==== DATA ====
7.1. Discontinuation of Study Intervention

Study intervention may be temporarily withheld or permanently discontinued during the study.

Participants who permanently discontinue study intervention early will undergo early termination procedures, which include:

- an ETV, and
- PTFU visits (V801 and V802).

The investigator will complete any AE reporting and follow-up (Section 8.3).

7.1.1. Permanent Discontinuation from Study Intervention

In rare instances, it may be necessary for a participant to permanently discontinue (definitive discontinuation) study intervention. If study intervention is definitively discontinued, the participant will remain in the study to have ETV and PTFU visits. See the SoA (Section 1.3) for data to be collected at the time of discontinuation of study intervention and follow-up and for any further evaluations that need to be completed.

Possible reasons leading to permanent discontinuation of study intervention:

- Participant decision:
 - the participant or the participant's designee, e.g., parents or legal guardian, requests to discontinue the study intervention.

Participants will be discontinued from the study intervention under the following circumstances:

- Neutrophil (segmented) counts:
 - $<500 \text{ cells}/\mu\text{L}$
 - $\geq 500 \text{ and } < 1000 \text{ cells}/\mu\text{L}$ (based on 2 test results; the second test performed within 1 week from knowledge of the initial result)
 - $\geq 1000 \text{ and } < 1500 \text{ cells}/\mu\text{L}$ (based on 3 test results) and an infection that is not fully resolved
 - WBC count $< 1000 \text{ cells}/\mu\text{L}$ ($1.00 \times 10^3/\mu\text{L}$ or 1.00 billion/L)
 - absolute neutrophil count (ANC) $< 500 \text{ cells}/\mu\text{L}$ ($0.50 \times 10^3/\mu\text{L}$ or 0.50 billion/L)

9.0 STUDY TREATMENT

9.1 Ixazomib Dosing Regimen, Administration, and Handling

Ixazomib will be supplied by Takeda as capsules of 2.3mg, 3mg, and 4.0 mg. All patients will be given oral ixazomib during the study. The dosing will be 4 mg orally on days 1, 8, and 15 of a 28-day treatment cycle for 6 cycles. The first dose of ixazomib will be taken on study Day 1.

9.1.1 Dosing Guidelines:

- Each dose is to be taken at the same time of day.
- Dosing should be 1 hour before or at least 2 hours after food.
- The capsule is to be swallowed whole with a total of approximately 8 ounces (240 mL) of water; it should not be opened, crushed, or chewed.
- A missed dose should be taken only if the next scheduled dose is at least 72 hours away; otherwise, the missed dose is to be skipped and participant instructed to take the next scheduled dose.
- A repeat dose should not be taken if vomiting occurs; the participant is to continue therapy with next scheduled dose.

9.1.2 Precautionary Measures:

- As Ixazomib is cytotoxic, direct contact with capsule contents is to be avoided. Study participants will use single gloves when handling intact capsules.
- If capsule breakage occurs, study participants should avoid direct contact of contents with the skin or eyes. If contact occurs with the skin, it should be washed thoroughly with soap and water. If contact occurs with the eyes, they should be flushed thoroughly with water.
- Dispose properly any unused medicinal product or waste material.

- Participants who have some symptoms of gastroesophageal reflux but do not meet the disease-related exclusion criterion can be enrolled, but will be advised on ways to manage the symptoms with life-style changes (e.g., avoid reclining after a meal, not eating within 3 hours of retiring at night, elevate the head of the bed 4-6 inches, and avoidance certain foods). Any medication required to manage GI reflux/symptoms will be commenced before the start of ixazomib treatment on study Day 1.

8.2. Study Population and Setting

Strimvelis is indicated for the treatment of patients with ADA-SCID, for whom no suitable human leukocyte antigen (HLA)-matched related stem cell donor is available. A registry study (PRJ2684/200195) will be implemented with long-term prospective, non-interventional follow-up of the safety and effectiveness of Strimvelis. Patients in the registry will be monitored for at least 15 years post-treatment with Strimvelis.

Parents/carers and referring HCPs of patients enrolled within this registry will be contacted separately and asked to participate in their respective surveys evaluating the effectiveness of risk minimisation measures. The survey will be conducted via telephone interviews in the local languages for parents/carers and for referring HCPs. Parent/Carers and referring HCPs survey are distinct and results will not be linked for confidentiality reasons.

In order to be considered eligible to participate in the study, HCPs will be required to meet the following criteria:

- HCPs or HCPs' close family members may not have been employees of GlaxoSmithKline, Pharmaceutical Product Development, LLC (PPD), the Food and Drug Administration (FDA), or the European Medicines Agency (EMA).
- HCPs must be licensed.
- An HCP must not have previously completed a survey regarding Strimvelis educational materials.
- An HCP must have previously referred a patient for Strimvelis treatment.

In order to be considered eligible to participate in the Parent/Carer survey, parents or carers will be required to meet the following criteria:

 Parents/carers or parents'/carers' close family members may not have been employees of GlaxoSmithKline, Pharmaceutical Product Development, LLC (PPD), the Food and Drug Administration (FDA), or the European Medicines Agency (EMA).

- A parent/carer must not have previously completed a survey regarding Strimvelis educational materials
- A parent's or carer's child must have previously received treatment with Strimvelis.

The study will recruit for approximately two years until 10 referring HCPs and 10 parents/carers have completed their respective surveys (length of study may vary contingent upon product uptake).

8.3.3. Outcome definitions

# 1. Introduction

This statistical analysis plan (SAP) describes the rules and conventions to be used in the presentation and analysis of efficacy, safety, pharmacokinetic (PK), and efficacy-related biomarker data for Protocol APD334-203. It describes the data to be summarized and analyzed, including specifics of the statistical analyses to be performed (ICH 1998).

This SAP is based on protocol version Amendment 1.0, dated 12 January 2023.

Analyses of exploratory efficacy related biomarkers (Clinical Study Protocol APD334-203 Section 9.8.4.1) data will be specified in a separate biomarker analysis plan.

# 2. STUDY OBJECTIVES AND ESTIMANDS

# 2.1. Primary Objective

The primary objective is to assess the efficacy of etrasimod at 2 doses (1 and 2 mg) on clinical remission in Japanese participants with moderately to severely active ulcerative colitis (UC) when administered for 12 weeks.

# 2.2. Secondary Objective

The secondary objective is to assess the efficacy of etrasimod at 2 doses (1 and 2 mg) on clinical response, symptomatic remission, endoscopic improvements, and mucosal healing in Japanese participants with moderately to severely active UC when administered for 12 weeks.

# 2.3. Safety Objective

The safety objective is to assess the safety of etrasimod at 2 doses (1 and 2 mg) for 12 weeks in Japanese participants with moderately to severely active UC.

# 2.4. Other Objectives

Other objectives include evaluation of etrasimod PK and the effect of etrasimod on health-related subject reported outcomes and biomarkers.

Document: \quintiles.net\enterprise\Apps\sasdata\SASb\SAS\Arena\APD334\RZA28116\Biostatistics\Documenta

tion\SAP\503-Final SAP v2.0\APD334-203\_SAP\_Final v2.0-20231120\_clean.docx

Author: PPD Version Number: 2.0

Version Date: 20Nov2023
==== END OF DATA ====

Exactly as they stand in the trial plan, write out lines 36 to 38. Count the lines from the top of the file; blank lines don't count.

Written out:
In order to be considered eligible to participate in the study, HCPs will be required to meet the following criteria:

- HCPs or HCPs' close family members may not have been employees of GlaxoSmithKline, Pharmaceutical Product Development, LLC (PPD), the Food and Drug Administration (FDA), or the European Medicines Agency (EMA).
- HCPs must be licensed.